Dear Readers, New Zealand has just announced its ‘Bird of the Century’, the Australasian Crested Grebe and when I saw photos of it I was slightly puzzled. Surely this was a straightforward Great Crested Grebe, as spotted on the reservoir at Walthamstow Wetlands only the day before? And indeed it was, though the bird, known in Maori as the pūteketeke or ‘puking bird’ is the Australasian subspecies, Podiceps cristatus australis.
The bird had an able ‘campaign manager’ in the form of television host and comedian John Oliver. He bought up billboards in New Zealand (famous for the Lord of the Rings films) and popped up a photo of the bird with the words ‘Lord of the Wings’. He managed to persuade the American host of the Today Show to appear dressed as a Great Crested Grebe (sadly I’ve been unable to find a photo of the costume). He campaigned not only in New Zealand, but in the UK, US, Japan and France, and flew a plane above Rio de Janeiro with a campaign banner. The competition normally only attracts about 35,000 votes, but this year it received over 350,000, with 290,000 for the pūteketeke.
What’s with all this stuff about puking though? Apparently the bird will sometimes eat feathers and then regurgitate them in order to reduce its parasite load. Personally, I suspect that the temptation to link the bird’s name, pūteketeke. to puke was too good for Oliver to miss. But anyhow, here we are. The Australasian Great Crested Grebe is rare in New Zealand (less than 1000 pairs), so it could probably do with all the help it can get.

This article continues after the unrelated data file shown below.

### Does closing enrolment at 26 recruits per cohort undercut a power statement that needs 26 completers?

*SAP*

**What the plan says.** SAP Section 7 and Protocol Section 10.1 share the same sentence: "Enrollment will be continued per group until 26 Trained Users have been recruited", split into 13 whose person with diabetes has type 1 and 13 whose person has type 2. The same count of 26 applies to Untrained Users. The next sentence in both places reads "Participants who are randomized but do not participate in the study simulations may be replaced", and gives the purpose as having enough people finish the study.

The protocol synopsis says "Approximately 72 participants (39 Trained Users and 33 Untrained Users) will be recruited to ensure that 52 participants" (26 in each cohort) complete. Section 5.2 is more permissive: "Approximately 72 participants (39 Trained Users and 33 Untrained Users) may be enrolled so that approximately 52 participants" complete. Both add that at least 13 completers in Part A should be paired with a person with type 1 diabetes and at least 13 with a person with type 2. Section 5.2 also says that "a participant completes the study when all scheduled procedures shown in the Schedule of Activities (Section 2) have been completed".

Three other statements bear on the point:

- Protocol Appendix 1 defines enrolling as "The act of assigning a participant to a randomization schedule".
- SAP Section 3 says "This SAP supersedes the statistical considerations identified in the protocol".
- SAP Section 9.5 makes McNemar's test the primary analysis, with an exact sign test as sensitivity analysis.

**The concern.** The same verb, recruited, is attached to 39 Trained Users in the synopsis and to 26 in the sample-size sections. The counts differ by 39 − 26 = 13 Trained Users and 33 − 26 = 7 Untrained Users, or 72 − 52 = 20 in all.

Personally, though, my favourite New Zealand bird is probably the Kakapo. Who can forget that magnificent film where a particularly randy bird attempts to mate with the cameraman’s head? And what’s not to love about a rare, noctural, flightless parrot? And there are only 252 of them (as at 2023). Come on people!
And then there’s the rather splendid Kea, another parrot but one which has had a rather trickier relationship with humans. Intelligent and destructive, it was accused of injuring sheep and other domestic animals, and while this proved to be true, the subsequent hunting reduced Kea numbers to less than 5000. These days the bird is protected, so it can dismantle cars and torment tourists as much as it likes.
And who can resist a Kiwi, with its nostrils at the base of its beak and the fact that its eggs are larger as a percentage of body weight than those of any other bird on earth?
So, whatever you think about the campaign for New Zealand’s Bird of the Century (and the knocking of the Kiwi off the top of the chart has led to charges of ‘foreign interference’ which it’s difficult to dispute under the circumstances), it’s always good to see birds in the news, particularly rare birds. The extraordinary birds of New Zealand need all the loving attention and protection that they can get, as they face threats from habitat destruction, climate change and invasive species. Long may they continue to be a source of dissension.